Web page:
Toza Matafale, the young brother to Malawi reggae icon, Evison Matafale, has of recent been in the media for his response to the remixed and sampled songs of his brother. He has expressed his disappointment over two songs: First, Chauta Wa Mphamvu, remixed by San B, Nepman and Young Kay, second, Malawi which has recently been sampled by rapper, Martse. All of these songs were from his maiden 1999 ground breaking album, Kuimba One.
The accused artists have a good history of their own in the Malawi music industry. San B has been around for close to two decades now, Nepman came into the limelight in 2003, Young Kay made his mark in 2006 and the award winner, Martse, is one of the top rappers in Malawi.
There have been mixed reactions to the songs. Some are seeing no problems with them while others think Toza is justified to say whatever he has said in the situation. But this article is for the latter. Toza is right in blaming the artists of copying the songs of his brother, especially without the permission of the family.
This debate, if taken well, can be the turning point of the Malawi music industry. This is not the first time musicians in Malawi have remixed and sampled a work. It has been done a couple of times, and in all those, there was never a loud cry like that of Toza.
The normality of the arts world and copying states that the use of someone’s work must be done after permission has been sought and granted. An art work, even when the creator dies, does not exist on its own. There are always custodians to the work. These people are responsible for guarding the work from being exploited by other people. That is the reason the art world has witnessed countless number of lawsuits.
The challenge is that, in Malawi, copying or using an existing work, especially music, has never been taken seriously by the said custodians. They look upon it as recognition and a moment of popularizing a work. It is hard in Malawi, due to weak arts laws, for music to continued making money even when the singer is dead. For example, Allan Namoko or Paul Chaphuka songs are still popular today, two decades after their deaths. The continual use of their work means that the family and all those involved in the work still have to gain from it.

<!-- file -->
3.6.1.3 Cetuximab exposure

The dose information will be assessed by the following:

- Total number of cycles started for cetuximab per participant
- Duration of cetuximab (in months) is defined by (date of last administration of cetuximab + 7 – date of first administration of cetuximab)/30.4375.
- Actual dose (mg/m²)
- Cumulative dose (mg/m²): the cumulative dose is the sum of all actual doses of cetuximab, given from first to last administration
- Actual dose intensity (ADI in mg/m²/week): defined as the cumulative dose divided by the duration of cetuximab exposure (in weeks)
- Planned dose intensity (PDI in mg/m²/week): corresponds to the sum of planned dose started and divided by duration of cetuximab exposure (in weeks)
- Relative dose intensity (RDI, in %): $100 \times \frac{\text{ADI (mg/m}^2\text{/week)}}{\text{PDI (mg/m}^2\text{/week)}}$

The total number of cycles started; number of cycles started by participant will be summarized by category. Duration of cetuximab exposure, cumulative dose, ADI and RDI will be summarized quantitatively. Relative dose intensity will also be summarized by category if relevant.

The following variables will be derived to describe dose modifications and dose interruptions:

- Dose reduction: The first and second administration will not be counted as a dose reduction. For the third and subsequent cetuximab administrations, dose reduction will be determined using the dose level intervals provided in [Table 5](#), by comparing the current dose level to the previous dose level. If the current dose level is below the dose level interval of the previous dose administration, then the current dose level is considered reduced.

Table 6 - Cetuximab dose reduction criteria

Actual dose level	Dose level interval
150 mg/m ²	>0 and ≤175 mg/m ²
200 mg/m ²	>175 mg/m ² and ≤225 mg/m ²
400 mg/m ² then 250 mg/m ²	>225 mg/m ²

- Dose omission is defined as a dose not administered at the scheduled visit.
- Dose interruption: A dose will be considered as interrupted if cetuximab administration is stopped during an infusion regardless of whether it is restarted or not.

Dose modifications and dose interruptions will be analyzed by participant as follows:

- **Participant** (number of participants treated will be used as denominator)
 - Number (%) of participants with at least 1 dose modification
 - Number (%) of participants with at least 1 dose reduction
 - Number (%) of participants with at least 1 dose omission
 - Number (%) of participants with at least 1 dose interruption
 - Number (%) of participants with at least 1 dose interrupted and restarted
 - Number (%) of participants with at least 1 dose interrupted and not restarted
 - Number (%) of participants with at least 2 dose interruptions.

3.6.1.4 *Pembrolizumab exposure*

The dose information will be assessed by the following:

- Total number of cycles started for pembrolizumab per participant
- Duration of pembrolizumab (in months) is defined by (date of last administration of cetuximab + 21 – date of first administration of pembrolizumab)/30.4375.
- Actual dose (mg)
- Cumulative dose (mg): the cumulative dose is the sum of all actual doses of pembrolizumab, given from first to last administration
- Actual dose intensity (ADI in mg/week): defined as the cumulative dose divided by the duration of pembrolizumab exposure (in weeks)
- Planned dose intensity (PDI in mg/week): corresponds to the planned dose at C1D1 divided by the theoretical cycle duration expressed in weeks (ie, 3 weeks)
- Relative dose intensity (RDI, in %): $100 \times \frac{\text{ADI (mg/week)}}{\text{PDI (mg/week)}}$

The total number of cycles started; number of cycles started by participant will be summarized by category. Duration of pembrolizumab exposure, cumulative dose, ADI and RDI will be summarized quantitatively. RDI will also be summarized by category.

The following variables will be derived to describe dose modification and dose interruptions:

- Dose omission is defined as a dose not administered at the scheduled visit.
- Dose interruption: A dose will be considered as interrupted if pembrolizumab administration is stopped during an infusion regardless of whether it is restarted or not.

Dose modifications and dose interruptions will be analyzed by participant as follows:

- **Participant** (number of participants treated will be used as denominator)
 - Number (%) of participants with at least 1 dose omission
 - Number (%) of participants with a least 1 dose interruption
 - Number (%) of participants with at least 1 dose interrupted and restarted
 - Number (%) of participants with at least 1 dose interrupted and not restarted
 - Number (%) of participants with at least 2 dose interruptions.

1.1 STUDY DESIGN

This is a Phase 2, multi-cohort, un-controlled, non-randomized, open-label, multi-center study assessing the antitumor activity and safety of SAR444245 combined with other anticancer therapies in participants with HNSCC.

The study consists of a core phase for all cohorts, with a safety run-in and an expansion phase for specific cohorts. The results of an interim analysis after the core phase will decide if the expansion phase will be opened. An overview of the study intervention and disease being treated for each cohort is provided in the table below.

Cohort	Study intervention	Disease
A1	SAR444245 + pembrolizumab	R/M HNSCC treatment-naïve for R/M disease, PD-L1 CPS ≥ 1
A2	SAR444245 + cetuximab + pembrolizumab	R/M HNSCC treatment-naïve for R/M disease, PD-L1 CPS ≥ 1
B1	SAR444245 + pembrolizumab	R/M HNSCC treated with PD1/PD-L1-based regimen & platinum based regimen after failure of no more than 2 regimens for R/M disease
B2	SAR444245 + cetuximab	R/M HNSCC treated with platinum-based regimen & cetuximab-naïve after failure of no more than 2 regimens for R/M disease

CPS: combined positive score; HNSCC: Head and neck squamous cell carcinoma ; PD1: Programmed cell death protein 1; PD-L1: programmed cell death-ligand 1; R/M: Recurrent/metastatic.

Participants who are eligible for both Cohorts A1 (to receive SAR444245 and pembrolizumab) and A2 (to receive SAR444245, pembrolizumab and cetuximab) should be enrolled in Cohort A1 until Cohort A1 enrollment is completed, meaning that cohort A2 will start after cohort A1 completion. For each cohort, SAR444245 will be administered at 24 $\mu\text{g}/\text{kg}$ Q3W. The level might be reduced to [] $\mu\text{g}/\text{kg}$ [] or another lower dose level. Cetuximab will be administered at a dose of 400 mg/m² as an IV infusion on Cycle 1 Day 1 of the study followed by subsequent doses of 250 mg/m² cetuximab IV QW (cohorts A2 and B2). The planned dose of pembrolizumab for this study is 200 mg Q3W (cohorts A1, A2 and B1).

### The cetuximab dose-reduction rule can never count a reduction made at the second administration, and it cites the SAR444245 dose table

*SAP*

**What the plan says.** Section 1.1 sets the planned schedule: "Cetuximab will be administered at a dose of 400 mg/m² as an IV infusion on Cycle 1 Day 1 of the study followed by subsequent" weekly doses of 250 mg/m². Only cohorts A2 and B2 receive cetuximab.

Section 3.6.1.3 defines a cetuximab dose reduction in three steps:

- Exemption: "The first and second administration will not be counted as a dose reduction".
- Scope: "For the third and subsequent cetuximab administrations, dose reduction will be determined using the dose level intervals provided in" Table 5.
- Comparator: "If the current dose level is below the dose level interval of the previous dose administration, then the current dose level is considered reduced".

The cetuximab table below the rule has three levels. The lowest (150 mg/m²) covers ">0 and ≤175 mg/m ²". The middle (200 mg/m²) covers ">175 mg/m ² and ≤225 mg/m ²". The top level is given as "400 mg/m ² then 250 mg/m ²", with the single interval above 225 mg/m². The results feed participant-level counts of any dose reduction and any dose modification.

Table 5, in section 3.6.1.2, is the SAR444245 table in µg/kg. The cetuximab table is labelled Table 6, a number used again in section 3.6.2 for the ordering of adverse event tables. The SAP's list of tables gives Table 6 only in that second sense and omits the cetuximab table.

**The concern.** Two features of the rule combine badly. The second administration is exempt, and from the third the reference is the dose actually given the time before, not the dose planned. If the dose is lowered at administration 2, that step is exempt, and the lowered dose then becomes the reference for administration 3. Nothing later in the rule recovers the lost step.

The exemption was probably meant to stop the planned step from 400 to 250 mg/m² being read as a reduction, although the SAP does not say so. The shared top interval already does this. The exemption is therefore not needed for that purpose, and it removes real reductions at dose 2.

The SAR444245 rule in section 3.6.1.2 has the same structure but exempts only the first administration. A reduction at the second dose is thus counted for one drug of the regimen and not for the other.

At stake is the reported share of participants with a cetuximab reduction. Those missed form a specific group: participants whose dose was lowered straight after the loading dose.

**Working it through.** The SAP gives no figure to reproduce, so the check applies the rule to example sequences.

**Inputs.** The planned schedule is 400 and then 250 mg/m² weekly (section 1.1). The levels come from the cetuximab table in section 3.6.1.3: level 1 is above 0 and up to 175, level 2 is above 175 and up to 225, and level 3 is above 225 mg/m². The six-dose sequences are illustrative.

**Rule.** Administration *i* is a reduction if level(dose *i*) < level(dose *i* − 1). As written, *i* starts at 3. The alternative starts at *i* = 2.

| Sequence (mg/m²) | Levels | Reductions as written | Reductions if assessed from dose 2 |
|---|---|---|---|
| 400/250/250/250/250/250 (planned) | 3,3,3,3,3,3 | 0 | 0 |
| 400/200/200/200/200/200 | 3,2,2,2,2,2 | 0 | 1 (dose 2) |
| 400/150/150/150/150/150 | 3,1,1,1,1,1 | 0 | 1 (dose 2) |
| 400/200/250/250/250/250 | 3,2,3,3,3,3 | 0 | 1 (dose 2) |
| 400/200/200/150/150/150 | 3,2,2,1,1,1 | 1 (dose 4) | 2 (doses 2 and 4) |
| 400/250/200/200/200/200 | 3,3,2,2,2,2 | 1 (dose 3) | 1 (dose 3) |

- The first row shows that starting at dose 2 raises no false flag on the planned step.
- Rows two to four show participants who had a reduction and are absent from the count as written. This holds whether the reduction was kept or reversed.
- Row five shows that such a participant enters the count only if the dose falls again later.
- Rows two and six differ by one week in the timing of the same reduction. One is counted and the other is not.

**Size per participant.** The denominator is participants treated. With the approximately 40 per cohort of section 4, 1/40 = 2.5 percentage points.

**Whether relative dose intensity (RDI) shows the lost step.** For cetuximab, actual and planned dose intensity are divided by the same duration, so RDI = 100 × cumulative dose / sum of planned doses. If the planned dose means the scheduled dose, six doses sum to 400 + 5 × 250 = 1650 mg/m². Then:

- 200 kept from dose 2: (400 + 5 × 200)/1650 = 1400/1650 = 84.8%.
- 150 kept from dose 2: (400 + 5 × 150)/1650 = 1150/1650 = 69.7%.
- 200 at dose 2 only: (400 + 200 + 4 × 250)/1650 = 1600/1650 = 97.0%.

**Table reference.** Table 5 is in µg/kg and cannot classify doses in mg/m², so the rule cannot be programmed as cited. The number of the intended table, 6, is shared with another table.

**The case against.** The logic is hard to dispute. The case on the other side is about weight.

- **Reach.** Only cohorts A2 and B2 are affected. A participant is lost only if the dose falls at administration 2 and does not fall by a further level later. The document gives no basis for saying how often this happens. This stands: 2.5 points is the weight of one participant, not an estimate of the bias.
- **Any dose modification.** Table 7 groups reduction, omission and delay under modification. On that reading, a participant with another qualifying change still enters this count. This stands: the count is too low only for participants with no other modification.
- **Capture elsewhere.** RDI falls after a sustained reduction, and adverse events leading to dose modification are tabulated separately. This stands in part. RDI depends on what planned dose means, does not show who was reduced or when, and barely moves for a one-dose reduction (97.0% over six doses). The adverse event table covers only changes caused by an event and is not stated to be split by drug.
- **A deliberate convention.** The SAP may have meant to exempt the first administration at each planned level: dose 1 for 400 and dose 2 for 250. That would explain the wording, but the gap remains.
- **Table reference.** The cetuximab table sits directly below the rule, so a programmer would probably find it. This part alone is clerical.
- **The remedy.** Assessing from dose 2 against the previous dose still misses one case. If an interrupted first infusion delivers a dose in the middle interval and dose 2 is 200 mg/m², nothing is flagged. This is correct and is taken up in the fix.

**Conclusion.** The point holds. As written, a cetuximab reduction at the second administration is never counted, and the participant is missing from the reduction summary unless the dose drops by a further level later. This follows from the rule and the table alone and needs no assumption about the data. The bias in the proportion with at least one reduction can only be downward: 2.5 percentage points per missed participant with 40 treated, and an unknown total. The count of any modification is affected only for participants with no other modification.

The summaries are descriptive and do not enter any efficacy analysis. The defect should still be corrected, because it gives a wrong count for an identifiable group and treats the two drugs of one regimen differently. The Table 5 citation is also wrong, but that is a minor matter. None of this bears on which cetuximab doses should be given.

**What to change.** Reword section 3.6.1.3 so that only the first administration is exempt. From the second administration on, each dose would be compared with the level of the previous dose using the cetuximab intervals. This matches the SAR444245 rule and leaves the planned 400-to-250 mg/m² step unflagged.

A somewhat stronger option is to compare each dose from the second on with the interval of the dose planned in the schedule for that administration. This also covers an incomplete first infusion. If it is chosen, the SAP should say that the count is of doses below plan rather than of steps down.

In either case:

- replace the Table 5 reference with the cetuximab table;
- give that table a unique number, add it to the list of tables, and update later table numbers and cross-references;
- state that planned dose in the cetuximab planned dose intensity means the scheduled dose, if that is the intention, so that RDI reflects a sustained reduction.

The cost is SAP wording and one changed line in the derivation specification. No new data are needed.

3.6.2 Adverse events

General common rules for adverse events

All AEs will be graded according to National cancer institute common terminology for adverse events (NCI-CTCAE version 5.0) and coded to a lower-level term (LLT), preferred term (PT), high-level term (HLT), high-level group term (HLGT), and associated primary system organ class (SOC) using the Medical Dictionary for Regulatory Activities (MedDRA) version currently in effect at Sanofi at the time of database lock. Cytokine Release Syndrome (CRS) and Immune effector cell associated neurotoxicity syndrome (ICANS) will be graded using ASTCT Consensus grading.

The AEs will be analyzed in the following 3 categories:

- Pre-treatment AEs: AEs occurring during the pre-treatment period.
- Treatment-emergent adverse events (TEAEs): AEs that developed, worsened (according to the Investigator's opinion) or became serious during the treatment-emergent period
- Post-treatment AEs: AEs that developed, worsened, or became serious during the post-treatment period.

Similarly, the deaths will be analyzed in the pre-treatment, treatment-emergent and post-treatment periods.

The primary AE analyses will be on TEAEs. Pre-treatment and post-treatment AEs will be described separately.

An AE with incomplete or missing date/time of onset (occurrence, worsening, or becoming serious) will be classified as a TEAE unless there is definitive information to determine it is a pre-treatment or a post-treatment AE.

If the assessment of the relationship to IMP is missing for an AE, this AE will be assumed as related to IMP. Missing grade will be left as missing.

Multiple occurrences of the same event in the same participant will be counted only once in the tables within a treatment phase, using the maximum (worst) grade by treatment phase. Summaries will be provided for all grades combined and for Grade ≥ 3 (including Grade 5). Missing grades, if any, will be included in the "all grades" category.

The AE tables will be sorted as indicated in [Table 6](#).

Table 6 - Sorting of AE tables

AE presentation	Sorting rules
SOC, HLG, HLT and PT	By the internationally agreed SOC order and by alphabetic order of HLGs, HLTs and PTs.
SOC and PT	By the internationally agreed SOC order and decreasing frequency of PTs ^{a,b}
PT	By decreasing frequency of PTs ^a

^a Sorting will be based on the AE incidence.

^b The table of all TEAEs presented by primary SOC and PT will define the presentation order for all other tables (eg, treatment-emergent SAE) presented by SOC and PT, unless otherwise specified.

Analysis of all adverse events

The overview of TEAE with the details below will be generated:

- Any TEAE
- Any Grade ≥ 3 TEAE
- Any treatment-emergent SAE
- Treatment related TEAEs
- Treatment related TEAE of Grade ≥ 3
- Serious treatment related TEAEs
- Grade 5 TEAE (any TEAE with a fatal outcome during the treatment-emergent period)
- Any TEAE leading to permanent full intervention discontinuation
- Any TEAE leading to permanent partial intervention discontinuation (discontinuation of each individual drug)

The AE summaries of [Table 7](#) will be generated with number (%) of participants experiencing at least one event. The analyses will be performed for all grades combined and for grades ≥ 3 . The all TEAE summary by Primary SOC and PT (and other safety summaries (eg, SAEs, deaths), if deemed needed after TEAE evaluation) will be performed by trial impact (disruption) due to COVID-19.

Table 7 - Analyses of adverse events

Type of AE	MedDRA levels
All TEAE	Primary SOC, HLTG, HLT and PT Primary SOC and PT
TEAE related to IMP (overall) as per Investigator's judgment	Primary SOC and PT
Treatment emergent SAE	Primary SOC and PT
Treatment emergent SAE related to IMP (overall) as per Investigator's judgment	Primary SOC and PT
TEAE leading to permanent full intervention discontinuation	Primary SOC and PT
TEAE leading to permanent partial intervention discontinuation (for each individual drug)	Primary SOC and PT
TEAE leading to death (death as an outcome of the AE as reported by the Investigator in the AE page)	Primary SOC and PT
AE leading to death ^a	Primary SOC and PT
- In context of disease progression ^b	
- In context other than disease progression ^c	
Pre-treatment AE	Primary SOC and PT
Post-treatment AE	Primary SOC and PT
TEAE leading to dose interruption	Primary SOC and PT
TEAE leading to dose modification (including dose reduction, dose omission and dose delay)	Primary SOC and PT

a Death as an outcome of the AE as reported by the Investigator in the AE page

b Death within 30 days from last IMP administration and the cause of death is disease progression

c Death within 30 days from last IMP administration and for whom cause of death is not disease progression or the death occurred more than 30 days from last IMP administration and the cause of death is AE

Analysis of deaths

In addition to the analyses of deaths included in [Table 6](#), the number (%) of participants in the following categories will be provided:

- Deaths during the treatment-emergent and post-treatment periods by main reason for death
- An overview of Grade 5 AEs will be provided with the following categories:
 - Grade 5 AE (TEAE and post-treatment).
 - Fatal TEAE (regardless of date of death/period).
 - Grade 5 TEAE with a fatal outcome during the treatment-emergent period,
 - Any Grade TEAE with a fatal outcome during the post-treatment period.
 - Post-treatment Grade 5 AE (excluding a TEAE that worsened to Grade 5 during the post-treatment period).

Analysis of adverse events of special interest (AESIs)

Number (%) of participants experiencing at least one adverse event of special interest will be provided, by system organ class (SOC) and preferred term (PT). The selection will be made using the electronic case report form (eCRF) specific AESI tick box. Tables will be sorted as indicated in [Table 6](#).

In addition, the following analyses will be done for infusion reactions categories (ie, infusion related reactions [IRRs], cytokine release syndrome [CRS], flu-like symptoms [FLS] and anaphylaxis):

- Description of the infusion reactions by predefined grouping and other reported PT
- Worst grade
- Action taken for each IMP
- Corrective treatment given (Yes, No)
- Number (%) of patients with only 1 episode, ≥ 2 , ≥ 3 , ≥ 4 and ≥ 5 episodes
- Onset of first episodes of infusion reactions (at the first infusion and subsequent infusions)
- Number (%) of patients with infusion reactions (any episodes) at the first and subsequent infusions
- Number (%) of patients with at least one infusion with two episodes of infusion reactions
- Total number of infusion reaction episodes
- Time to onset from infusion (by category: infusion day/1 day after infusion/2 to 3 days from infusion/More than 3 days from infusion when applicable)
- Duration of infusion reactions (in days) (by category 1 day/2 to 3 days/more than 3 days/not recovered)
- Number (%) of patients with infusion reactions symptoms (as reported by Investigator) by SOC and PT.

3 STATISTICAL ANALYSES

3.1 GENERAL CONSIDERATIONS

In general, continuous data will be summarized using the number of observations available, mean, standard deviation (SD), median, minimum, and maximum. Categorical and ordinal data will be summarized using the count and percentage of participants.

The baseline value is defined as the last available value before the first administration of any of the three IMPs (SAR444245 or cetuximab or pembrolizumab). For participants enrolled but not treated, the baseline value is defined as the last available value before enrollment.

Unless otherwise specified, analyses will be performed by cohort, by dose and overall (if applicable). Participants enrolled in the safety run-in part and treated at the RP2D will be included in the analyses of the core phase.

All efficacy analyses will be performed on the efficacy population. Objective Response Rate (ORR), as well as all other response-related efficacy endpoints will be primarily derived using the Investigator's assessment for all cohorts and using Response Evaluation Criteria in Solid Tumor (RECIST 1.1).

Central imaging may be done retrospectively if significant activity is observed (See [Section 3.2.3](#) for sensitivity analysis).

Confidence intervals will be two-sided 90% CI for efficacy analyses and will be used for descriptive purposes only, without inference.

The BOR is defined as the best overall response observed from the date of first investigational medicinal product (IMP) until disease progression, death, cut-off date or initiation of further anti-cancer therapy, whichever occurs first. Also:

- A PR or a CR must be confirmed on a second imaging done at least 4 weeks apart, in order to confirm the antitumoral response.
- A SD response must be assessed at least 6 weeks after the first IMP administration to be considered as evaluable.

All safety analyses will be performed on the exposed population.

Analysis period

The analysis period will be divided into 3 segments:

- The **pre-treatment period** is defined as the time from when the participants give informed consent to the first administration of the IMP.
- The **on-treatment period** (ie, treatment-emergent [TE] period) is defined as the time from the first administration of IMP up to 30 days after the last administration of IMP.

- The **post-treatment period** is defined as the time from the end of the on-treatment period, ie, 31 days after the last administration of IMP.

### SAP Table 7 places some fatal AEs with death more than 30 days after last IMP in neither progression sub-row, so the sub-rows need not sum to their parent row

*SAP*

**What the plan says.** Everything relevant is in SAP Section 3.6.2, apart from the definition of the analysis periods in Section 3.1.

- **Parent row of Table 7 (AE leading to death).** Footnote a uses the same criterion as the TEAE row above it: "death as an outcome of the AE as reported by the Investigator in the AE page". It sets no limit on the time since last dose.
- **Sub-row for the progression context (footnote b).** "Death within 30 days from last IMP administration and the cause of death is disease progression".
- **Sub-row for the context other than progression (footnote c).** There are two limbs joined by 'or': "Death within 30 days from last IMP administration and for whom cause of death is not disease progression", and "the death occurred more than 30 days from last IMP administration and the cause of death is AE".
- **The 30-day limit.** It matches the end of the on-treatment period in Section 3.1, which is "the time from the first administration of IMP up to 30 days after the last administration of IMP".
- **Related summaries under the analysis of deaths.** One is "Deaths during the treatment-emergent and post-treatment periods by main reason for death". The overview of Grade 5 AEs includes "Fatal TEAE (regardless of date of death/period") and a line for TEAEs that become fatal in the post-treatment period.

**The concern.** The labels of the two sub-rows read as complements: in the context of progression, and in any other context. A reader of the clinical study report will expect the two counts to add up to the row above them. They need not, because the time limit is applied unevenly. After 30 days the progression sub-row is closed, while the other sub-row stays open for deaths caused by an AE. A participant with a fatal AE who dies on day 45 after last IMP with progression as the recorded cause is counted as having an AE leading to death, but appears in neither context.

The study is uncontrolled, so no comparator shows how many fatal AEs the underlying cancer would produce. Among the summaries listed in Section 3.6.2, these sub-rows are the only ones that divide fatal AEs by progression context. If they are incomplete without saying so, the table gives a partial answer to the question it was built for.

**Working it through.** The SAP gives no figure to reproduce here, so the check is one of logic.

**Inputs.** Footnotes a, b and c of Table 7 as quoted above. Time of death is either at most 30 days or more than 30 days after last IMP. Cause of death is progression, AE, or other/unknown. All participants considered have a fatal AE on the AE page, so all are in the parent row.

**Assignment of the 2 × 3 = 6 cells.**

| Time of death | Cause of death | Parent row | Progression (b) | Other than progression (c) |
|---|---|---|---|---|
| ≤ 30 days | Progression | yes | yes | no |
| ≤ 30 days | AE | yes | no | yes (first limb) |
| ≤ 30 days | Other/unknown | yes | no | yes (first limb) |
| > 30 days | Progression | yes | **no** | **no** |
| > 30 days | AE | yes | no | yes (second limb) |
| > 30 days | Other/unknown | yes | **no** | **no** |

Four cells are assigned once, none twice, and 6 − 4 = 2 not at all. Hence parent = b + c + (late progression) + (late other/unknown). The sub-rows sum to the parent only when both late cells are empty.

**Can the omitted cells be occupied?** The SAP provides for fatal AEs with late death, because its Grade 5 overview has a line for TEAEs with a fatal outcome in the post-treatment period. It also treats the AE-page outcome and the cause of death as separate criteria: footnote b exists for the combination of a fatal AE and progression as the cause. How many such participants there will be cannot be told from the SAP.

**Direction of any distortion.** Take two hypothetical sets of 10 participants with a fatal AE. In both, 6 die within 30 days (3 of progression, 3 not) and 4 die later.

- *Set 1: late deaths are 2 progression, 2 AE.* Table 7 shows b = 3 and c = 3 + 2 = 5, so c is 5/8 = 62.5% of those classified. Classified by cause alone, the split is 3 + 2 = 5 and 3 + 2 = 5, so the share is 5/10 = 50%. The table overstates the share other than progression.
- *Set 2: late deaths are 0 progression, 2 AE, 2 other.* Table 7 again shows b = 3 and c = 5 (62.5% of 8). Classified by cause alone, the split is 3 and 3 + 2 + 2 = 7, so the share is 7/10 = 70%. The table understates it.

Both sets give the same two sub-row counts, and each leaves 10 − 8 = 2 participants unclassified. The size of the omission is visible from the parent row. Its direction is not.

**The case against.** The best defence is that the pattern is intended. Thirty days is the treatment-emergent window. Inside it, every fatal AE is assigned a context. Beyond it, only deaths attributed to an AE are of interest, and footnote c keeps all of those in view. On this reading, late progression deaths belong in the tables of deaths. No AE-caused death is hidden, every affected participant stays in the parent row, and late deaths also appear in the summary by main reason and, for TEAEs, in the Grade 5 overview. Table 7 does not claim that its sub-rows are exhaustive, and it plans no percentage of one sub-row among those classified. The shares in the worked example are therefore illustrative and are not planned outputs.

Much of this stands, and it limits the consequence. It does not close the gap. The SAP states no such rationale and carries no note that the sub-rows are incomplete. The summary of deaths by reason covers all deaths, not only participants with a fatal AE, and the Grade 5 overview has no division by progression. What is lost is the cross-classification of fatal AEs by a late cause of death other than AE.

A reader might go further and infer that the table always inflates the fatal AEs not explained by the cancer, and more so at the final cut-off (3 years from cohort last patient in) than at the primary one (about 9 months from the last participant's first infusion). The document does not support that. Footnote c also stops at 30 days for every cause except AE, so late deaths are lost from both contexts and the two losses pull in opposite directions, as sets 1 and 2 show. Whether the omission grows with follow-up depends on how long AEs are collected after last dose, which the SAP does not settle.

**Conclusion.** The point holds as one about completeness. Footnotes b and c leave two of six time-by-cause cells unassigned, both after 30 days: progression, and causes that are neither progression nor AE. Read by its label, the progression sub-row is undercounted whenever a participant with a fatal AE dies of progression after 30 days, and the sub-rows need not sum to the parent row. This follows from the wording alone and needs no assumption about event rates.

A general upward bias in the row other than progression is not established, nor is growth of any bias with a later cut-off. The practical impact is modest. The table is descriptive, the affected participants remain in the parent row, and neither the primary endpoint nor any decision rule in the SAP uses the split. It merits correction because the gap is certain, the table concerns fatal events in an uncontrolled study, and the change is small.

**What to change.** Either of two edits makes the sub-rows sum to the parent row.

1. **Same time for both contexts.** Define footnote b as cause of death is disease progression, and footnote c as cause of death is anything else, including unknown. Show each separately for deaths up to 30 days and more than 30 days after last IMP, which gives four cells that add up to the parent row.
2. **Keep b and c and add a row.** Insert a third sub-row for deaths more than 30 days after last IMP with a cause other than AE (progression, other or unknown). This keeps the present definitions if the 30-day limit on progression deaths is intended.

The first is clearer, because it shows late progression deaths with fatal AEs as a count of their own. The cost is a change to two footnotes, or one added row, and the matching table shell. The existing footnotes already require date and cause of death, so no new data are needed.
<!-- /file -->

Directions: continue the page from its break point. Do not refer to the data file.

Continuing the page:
But with them gone, there can never be any opportunity for the family or the record companies they were in to be rewarded. Their work takes the path of extinction. Therefore when one samples / remixes a song from them, it becomes a happy moment for the custodians as they see it as salvation of the work.
This is why there have never been lawsuits regarding this issue in Malawi. But Toza has taken the issue otherwise and he must be commended for that. Laws or no laws, using someone’s work must be done after permission. Musicians of repute like San B, Nepman and Young Kay ignoring this is a crime and has to answer for it. Evison Matafale’s work is left to the family, since he was not under a record company. These three artists could have asked the family for permission than doing how they did it.
For Martse, this is the second time he is sampling / remixing a well-known song. Two years ago he remixed / sampled Billy Kaunda’s first hit song, ‘Mwapindulanji?’ without permission. He easily got away with it. Billy Kaunda is the kind of man who cannot take him to task. He is a media-shy person and in his entire career he has never involved himself in controversies. Martse must have felt that he will also get away with the Matafale song. But fortunately, he has met his match and this is important for the industry.
The thinking that San B and his friends sampled the song out of recognition of Evison Matafale’s talent and legacy, as others are saying, is welcome. But still, bypassing the family was an artistic crime. And the fact that Billy Kaunda never had issues with Martse over his remixed / sampled song, and that Toza should have treated the issue the same way, is a narrow view of the situation, the characters involved and the progress of the music industry.
Toza is not the problem. The problem is the four artists who decided to do it without the blessing of the family. It is not that he wants to make a name out of his brother or that he is bitter since his music career did not blossom like that of his brother. What he is saying is true, and reflects even to those people whose music was remixed / sampled but permission was never sought and granted. He is speaking for a lot of people and maybe from now onwards artists will think twice when they will want to sample / remix a work. Sampling / remixing a song [without acknowledgment] is not doing them a favor. You are compromising their legacies and reaping where you did not sow. Stop that!
*Wonderful Mkhutche is a speech writer, a political scientist and a manuscript editor and developer.